ALBION — A packed courtroom usually means someone’s in trouble. On Friday, family and friends sat shoulder-to-shoulder in Circuit Court for a happy occasion — to celebrate their loved ones’ graduation from Noble County Drug Court.

The drug court, established in 2006, is a coordinated approach to drug addiction treatment that uses accountability and responsibility to help addicts get sober and remain that way. To date, 138 drug offenders have graduated from the voluntary program.

Judge Michael Kramer presented a certificate, a bracelet and a special coin given only to graduates as a keepsake of their achievement, to five graduates, Allen, Andrew, Nathan, Mallory and Michael.

The graduates spoke briefly about their drug court journey, thanking their families, friends, sponsors and the drug court team for their support. Guests and sponsors also shared the changes in each graduate that they’d seen during the time in the program.

Graduate Michael Sturdivant said he took 2 ½ years to finish the four phases of the program. He started using drugs at 16, but didn’t land in the court system until his arrest at 39. He said he used whatever substances were available.

“There’s so many drugs out there,” he said. “They are everywhere you go.”

The in-your-face availability of drugs is a constant struggle for the recovering addict, Sturdivant said, but an option like drug court is a real way to sobriety.

“If you want help, it’s out there,” he said. “You have to reach out.”

Sturdivant, like all the graduates, has goals for his future. He is employed, he wants to go on a Florida vacation and he wants to be a good father and husband.

“I want to show my family that I truly have changed,” he said.

Graduate Mallory Dickerson, the only woman in this class, said her goals are to stay sober, travel overseas, and find a job working with animals. She once worked as a dog groomer.

She was 13 when she got hooked on drugs. She was arrested at 15 and locked up at 16.

“I was lonely and I wanted attention,” she said.

Dickerson said her teenage mindset was to wing it through jail and then get out to “go on my way.” As her addiction deepened, though, she realized despair and regret.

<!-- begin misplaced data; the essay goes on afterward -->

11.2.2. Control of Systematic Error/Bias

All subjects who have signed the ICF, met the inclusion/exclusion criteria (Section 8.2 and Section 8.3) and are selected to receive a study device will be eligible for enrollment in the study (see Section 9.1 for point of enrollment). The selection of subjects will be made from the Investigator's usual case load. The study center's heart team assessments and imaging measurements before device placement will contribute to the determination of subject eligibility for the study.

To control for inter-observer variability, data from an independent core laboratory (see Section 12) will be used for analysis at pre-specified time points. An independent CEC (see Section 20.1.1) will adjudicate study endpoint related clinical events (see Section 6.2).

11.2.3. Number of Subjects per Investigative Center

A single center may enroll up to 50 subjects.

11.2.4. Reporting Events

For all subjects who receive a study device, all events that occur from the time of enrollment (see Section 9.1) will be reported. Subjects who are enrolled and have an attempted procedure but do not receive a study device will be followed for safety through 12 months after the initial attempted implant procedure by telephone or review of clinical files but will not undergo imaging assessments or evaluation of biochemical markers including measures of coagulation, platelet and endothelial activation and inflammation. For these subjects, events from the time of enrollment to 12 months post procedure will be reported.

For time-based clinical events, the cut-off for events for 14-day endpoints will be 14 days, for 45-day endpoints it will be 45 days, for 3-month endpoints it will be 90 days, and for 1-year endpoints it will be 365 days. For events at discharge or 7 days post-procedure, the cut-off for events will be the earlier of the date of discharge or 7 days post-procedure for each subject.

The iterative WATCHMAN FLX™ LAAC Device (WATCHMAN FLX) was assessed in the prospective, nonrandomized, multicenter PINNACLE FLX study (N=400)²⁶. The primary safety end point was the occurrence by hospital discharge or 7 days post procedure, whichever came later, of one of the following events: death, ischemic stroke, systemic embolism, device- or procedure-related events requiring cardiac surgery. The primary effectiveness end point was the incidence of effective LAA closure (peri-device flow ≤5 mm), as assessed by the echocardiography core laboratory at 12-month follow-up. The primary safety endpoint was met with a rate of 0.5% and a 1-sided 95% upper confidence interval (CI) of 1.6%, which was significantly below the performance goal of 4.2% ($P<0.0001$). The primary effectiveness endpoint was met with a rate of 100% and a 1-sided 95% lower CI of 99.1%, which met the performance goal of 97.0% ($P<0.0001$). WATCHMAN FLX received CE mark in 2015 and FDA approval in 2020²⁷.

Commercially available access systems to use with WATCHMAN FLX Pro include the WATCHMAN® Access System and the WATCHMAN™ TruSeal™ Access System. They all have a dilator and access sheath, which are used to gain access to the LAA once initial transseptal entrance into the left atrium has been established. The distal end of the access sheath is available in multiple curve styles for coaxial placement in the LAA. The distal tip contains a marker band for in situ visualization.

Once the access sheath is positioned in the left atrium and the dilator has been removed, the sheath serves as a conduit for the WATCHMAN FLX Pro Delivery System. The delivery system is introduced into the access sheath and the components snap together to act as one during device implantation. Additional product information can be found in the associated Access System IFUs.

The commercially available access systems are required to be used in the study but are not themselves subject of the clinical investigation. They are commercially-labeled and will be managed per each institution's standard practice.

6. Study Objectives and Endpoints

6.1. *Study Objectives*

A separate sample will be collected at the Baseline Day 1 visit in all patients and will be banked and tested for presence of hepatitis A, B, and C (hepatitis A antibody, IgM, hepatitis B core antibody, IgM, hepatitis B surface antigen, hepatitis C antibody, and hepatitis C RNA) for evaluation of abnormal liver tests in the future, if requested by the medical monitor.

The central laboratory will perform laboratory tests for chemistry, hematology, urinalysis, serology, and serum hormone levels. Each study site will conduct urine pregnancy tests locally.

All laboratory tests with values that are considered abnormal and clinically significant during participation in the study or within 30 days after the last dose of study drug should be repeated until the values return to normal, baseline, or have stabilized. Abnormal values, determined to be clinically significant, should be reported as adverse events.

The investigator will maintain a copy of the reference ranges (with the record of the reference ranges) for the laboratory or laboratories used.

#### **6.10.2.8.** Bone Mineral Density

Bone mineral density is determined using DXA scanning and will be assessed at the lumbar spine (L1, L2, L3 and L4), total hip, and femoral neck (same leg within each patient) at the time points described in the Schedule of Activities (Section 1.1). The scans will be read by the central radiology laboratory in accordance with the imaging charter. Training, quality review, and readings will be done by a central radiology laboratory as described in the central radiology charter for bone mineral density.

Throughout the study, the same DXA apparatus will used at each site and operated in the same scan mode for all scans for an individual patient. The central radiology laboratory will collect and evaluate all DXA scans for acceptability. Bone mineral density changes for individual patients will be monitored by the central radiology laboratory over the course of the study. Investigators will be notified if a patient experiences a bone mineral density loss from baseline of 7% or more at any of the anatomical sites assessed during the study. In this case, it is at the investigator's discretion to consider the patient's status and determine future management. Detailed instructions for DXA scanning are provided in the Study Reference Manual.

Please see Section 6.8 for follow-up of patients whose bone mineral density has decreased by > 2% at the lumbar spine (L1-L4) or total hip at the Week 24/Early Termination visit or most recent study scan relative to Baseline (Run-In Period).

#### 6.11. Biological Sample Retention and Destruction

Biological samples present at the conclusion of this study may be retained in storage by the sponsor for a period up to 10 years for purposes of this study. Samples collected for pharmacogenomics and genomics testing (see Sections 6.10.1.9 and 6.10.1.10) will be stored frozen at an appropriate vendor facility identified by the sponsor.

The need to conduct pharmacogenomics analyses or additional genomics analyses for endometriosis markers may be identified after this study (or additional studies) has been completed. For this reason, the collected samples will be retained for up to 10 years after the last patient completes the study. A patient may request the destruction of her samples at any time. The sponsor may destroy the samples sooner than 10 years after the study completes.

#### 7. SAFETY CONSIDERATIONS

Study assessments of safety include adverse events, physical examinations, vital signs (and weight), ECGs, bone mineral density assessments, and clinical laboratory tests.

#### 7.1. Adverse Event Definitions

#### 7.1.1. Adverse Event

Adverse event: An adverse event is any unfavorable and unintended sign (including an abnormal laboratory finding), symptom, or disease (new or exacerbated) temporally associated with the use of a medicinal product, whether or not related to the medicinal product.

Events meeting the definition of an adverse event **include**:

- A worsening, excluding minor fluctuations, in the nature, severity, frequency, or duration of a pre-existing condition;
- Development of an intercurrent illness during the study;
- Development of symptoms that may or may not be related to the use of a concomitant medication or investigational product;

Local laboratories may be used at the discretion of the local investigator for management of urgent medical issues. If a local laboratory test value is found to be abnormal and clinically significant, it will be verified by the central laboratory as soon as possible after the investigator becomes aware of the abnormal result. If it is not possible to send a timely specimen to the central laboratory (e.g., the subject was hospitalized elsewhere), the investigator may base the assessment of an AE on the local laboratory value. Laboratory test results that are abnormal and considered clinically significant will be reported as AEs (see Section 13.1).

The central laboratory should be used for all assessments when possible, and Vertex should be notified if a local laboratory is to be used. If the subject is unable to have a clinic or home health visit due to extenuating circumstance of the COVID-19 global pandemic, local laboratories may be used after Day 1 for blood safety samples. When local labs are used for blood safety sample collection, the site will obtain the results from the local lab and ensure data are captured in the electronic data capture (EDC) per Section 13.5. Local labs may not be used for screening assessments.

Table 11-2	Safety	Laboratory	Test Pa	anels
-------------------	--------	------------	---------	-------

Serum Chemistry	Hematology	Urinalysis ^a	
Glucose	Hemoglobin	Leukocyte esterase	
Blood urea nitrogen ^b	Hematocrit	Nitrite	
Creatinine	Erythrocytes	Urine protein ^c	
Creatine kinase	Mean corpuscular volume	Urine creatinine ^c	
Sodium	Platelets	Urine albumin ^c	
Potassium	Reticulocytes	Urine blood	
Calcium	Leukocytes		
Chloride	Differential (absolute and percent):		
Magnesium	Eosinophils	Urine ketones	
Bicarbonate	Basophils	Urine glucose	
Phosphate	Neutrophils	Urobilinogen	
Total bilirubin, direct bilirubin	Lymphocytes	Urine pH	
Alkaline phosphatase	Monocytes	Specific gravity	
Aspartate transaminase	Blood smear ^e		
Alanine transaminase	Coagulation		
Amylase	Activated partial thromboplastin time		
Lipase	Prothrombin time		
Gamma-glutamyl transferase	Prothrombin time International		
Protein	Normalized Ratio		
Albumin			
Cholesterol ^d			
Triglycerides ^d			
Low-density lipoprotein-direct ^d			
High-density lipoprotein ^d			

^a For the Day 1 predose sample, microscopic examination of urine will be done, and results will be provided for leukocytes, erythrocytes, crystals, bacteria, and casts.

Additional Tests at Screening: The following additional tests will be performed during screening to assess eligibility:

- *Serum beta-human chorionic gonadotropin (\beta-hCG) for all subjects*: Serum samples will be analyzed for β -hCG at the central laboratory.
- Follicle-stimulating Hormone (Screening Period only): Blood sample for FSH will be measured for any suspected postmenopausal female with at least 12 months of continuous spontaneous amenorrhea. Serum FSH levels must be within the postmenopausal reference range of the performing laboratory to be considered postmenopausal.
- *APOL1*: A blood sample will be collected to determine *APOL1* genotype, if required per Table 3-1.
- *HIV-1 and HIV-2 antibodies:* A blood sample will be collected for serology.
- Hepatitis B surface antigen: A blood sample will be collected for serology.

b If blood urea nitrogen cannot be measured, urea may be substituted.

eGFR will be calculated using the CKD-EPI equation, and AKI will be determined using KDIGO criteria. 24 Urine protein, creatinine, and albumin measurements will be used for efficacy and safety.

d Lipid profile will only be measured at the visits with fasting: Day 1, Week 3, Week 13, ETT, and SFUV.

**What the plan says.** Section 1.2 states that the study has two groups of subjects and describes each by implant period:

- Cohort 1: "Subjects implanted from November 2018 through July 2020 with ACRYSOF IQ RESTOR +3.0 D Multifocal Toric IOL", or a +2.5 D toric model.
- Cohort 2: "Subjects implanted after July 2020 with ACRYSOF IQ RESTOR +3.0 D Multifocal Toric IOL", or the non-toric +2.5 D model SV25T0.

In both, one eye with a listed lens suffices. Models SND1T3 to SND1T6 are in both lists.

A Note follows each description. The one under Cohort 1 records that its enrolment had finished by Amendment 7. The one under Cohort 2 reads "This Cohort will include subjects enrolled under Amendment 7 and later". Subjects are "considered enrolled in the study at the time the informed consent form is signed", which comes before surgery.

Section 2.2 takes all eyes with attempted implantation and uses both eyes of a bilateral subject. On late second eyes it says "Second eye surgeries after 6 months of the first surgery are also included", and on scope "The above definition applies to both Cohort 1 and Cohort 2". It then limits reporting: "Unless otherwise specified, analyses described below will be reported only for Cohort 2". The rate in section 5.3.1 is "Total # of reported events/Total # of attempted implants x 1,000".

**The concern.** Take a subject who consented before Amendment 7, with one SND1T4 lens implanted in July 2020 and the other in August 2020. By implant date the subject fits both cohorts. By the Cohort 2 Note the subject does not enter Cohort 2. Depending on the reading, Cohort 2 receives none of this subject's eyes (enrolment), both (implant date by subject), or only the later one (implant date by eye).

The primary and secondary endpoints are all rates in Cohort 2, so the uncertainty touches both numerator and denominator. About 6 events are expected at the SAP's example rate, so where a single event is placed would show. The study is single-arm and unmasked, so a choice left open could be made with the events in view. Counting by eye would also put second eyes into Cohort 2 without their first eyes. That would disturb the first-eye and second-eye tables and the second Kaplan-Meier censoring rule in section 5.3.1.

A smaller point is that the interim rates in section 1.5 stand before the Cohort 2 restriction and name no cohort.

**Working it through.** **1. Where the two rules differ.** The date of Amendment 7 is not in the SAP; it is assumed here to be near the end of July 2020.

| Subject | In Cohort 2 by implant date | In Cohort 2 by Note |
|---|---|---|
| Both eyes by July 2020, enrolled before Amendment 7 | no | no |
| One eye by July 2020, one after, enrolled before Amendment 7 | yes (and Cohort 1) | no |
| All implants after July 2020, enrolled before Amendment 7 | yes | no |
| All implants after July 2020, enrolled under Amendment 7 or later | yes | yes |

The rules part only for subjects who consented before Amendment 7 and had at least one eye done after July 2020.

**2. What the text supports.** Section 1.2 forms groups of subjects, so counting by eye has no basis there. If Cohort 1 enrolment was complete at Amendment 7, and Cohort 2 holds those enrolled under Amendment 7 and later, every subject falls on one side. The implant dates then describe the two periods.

“All the misery through all the years,” she said. “My life wasn’t manageable. I lost time with my nieces.”

Dickerson’s goals include building her credit, moving to live in a house in the country and beginning college classes within the next five years.

Graduate Allen Walter said his future goals are to stay sober, to save money to buy a house in the country and to continue to work in the RV industry, where he’s been employed for two years.

Walter started using at age 19 or 20 because “I hung out with the people at a party.” He said his addiction progressed quickly, after only one or two uses. Walter had a job, so he said he didn’t steal to get money for drugs.

Walter said the hardest part of the drug court program was getting honest about his personal life. He kept busy with counseling, attending Alcoholics Anonymous and other meetings, meeting with his probation officers, and doing one-to-one therapy.

“I finally realized that they are here to help,” he said.

Walter said his addiction created a situation that led to a no-contact order with his girlfriend and their son. Participation in drug court allowed him to rebuild his relationships through visits with his son.

“Addicts still love their family,” he said, despite the problems that drug use creates.

Walter said sobriety is a lifelong process but the drug court program has shown him the way to maintain it.

“No matter what, we are going to be an addict,” he said. “But we can use our tools (from drug court). If you have an urge, make a call.”

Judge Kramer said the graduates hold their futures in their own hands.

“There are few times you get a restart in life,” Kramer said. “The restart begins now.”

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